Special Sections

Of Love Abundant and Abiding

Toward a Jewish Theology of Marriage

06/16/2010

 In Judaism, the covenant between God and Israel has two aspects to it—a concrete contract, on the one hand, and an infinite set of aspirations, on the other.

  Wedding reception held in Displaced Persons camp Porta Nuova; near Turin, Italy, c. 1948.

The Ultimate Wedding Anthem

Whether read literally or metaphorically, the Song of Songs evokes love in a way few texts can equal.

06/16/2010

 ‘My beloved is mine and I am his…” 

With such soulful beauty does that single line, from the Song of Songs, capture the essence of enduring love that one can almost think of it as an anthem for engagements and weddings. It can be found as border decoration or embellishment in countless ketubot (Jewish wedding contracts) and has provided the text for numerous songs in honor of the bride and groom.

Editor’s Note

06/16/2010

 I  love weddings. I’m always drawn to the back-stories and the abundance of hope. As summer approaches, we thought to take a serious and thoughtful look at the ritual terrain. 

 Photo: Rich Pomerantz Photography

Text Context June 2010: Weddings

Weddings: a new and thoughtful look at the ritual terrain

Staff Writer
06/16/2010
TextContext_June2010cover.gif

From Boxing To The Bedouins

A roundup of new nonfiction titles.

Jewish Week Book Critic
06/16/2010

 This season offers some remarkable new nonfiction titles, on some unexpected, previously unexplored topics. Readers can imagine — and try to understand — other lives, other times.

Binnie Klein’s memoir, “Blows to the Head"

A Deep Freeze

Thoughtful new novel introduces a cryogenically preserved
chasidic sage to modern-day suburban Memphis.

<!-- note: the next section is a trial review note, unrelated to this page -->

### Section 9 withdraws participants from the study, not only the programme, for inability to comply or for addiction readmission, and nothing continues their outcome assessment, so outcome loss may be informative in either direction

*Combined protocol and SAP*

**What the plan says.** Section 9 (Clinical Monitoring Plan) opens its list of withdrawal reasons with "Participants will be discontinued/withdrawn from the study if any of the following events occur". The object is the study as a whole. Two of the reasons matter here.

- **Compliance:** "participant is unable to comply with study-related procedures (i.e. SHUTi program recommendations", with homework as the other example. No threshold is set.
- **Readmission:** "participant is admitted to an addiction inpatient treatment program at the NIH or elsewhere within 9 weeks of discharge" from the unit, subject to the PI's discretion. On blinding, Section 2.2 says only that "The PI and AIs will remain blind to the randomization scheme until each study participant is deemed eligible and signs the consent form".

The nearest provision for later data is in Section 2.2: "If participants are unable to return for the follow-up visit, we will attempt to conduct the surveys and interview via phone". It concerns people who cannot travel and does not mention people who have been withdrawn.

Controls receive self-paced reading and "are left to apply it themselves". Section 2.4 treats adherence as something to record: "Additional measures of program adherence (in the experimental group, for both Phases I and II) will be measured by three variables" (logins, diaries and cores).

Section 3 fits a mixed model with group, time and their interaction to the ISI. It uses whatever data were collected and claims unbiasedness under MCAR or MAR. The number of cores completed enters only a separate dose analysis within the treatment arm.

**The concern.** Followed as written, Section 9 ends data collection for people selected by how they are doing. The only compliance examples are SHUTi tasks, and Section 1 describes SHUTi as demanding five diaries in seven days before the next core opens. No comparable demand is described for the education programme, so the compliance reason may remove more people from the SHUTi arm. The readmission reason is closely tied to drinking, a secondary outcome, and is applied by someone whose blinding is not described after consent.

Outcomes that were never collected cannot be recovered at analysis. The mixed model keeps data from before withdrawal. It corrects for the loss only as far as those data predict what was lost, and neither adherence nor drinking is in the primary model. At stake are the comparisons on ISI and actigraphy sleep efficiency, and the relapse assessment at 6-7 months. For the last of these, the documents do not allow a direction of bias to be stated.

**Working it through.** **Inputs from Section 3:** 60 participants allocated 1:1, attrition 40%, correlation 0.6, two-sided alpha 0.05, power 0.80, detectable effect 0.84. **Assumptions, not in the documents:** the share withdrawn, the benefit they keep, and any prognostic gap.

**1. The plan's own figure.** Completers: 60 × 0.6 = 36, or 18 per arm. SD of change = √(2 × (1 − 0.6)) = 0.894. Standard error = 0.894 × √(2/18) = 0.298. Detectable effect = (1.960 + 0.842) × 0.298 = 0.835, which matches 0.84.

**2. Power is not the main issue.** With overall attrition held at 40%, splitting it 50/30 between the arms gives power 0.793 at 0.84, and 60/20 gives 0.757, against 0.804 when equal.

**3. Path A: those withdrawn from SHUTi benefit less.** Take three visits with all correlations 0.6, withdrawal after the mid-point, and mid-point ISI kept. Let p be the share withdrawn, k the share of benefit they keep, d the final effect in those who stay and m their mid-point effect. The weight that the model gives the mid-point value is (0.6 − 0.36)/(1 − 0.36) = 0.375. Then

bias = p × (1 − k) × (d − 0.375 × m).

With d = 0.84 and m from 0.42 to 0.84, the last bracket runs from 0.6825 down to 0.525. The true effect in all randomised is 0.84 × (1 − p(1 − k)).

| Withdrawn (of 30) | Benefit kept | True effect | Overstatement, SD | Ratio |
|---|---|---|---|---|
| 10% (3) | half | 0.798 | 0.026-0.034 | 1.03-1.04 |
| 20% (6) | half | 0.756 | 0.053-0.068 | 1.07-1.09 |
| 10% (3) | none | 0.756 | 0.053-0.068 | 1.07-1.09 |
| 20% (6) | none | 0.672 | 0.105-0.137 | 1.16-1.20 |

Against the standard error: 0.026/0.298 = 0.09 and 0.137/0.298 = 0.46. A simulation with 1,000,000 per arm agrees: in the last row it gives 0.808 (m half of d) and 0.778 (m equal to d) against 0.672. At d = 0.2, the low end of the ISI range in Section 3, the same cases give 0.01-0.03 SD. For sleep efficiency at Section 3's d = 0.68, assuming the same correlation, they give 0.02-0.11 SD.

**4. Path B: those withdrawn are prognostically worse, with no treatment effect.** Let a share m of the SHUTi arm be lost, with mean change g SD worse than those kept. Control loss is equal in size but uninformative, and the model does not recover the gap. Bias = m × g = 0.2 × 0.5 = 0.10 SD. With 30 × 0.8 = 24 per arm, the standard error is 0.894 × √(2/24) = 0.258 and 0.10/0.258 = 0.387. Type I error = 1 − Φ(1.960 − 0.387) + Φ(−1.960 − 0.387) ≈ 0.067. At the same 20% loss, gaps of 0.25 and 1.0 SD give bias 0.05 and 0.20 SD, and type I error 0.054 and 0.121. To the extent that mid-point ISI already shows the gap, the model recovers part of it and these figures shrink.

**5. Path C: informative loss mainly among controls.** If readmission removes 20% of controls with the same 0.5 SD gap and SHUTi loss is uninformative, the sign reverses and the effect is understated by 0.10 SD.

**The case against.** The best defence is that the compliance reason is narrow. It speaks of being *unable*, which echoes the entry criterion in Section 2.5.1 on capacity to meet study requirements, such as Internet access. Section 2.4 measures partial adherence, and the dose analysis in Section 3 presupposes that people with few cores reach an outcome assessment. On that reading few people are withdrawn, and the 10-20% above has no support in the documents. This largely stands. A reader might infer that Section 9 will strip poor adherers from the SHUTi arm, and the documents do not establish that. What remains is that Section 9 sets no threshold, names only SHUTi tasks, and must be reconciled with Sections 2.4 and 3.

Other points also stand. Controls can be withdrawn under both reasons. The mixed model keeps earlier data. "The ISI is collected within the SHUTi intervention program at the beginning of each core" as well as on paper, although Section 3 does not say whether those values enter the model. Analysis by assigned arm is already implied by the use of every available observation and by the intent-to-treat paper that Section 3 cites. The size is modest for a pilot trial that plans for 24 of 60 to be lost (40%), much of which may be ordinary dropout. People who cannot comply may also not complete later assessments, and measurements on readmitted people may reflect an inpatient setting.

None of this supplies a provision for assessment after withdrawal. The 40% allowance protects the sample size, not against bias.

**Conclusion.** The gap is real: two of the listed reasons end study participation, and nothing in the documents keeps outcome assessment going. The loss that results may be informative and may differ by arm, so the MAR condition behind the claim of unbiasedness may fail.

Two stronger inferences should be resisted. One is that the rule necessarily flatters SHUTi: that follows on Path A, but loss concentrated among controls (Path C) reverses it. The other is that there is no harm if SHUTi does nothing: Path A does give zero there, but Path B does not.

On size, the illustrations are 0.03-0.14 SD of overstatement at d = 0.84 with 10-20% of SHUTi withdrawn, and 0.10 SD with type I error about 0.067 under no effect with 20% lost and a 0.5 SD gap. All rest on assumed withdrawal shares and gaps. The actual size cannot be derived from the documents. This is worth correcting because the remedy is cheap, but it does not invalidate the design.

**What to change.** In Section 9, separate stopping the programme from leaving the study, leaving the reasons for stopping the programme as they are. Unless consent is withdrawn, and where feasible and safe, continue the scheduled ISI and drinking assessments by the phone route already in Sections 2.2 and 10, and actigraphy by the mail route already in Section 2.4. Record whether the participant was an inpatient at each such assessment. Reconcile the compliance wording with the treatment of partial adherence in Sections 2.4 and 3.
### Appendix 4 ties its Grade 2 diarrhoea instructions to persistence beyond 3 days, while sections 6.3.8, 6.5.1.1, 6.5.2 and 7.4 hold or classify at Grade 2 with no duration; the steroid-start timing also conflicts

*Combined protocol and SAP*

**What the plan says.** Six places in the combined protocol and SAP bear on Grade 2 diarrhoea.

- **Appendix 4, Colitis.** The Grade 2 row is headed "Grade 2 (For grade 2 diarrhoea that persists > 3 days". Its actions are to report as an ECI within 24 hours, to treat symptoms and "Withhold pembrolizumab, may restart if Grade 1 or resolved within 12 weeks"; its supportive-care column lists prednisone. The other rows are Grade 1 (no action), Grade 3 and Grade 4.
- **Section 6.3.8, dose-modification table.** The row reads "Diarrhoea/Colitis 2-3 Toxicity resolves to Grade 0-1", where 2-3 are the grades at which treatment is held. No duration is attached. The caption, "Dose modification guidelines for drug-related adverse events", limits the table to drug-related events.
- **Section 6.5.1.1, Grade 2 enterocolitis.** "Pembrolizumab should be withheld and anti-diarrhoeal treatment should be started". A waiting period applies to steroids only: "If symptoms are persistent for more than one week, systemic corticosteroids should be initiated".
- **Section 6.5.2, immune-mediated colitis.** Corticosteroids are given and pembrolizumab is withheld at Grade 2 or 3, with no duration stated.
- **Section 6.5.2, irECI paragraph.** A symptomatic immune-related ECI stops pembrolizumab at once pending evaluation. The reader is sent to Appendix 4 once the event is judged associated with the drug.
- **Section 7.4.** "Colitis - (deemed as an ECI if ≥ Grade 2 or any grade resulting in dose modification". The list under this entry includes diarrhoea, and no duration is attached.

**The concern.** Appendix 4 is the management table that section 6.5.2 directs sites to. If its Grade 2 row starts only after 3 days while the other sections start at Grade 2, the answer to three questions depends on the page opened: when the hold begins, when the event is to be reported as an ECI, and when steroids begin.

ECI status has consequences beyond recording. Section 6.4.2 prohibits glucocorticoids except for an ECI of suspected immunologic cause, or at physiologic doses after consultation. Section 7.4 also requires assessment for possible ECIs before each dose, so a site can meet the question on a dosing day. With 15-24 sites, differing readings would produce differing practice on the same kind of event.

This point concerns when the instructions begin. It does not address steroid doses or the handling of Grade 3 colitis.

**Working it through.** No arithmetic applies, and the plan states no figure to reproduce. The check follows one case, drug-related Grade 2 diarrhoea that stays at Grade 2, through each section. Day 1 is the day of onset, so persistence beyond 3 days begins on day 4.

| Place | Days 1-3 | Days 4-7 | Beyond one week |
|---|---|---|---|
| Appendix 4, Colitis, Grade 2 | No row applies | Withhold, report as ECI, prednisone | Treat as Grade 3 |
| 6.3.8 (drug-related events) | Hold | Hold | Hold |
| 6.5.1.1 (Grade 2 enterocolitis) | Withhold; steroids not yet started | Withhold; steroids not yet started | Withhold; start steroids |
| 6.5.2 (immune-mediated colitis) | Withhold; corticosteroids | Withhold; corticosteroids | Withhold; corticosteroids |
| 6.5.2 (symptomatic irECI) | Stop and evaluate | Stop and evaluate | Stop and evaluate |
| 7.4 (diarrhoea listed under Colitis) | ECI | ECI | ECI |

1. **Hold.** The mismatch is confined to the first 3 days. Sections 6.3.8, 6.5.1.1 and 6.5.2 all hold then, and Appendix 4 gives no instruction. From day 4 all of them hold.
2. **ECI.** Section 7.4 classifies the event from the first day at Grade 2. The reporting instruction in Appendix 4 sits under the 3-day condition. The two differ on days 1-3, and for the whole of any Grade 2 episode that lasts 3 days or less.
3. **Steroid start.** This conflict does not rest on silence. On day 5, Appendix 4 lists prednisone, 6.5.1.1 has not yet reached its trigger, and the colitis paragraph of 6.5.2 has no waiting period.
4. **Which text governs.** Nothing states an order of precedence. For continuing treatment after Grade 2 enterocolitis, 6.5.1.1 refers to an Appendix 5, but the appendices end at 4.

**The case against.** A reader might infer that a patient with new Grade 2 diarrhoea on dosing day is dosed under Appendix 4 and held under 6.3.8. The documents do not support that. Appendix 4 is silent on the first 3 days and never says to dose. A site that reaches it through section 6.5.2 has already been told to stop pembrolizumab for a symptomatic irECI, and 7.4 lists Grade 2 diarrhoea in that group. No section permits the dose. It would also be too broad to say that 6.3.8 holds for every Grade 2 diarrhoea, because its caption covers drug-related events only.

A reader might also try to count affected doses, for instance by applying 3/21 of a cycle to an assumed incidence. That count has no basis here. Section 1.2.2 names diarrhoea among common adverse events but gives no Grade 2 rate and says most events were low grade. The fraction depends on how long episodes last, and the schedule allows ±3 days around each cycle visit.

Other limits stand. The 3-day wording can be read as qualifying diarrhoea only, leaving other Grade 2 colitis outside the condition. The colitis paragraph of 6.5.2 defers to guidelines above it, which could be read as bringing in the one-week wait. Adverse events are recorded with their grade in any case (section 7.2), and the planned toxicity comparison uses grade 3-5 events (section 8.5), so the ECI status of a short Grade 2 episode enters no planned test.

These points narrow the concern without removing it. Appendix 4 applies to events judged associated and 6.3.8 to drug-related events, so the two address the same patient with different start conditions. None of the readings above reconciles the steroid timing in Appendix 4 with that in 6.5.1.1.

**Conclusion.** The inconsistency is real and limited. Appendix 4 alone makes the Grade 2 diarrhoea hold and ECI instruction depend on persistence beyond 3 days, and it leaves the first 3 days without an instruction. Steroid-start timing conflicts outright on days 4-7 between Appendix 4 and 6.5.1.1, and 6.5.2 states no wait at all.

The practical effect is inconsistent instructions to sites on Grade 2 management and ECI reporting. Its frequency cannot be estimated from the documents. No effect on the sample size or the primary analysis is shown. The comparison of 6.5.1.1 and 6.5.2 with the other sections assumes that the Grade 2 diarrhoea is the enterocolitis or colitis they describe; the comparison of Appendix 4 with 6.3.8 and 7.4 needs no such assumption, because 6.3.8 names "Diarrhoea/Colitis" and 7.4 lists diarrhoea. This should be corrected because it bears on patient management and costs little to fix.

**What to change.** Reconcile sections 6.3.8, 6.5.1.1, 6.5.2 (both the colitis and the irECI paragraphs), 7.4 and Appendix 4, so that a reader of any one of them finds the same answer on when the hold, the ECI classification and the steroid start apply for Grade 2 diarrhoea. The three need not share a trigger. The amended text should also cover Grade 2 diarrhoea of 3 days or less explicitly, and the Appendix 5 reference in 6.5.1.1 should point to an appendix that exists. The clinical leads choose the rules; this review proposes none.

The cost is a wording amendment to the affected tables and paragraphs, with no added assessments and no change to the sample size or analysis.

Special To The Jewish Week
06/16/2010

 What better way to chill out at the beach this summer than with “The Frozen Rabbi” (Algonquin)? Novelist Steve Stern’s entrancingly zany fable interlaces the mystery and mysticism of Old World Yiddish folklore with the New Age spiritual yearnings of today, and all through the magic of a story well told.

The Ice Reb cometh: Steve Stern’s magical realism mixes Sholom Aleichem with Gabriel Garcia Marquez.

Henry Roth’s Final Journey

On the occasion of a new posthumous novel, Roth’s last editor reflects on a complicated legacy.

Special To The Jewish Week
06/16/2010

 Having worked intensely with the reclusive Henry Roth for the last four years of his life, sculpting thousands of manuscript pages into his four-volume “Mercy of a Rude Stream” series, and now having overseen the editing of his final, posthumous novel, “An American Type,” I have unwittingly become something of an Roth authority. 

The young Henry Roth: From the Lower East Side to the heart of America. Hugh Roth/Norton

Song Of The Open Road

In ‘An American Type,’ Henry Roth suggests that there is a heavy price to be paid for America’s freedom, and for Jewishness itself.

Staff Writer
06/16/2010

The wisest way to approach a posthumous novel is with low expectations. Given that, you wouldn’t be wrong to afford some grace to Henry Roth’s new posthumous novel, “An American Type” (Norton), cobbled together from 1,900 disordered manuscript pages that were left untouched for nearly a decade after he died. And yet the book hardly needs it. 

An American Type

Eli Winkelman, 25

Selling challah for social justice

Editorial Intern
06/15/2010

When Eli Winkelman met former President Bill Clinton after a speech at Claremont College, she presented him with a foil-wrapped loaf of challah. That interaction got her and her organization, Challah for Hunger, a mention in Clinton’s book “Giving: How Each of Us Can Change the World.”

Eli Winkelman

Rabbi Mendy Weitman, 26

Making a space for Latin American Jews

Staff Writer
06/15/2010

A native of Brazil and former resident of Argentina, Rabbi Mendel Weitman heard the same thing over and over upon his move to New York four years ago: young Jewish men and women, mostly professionals and college students from his continent, would come here, attend synagogue services or some other Jewish function, feel ill at ease in an unfamiliar and often unwelcoming culture, and drop out of Jewish life. They didn’t feel at home.
 

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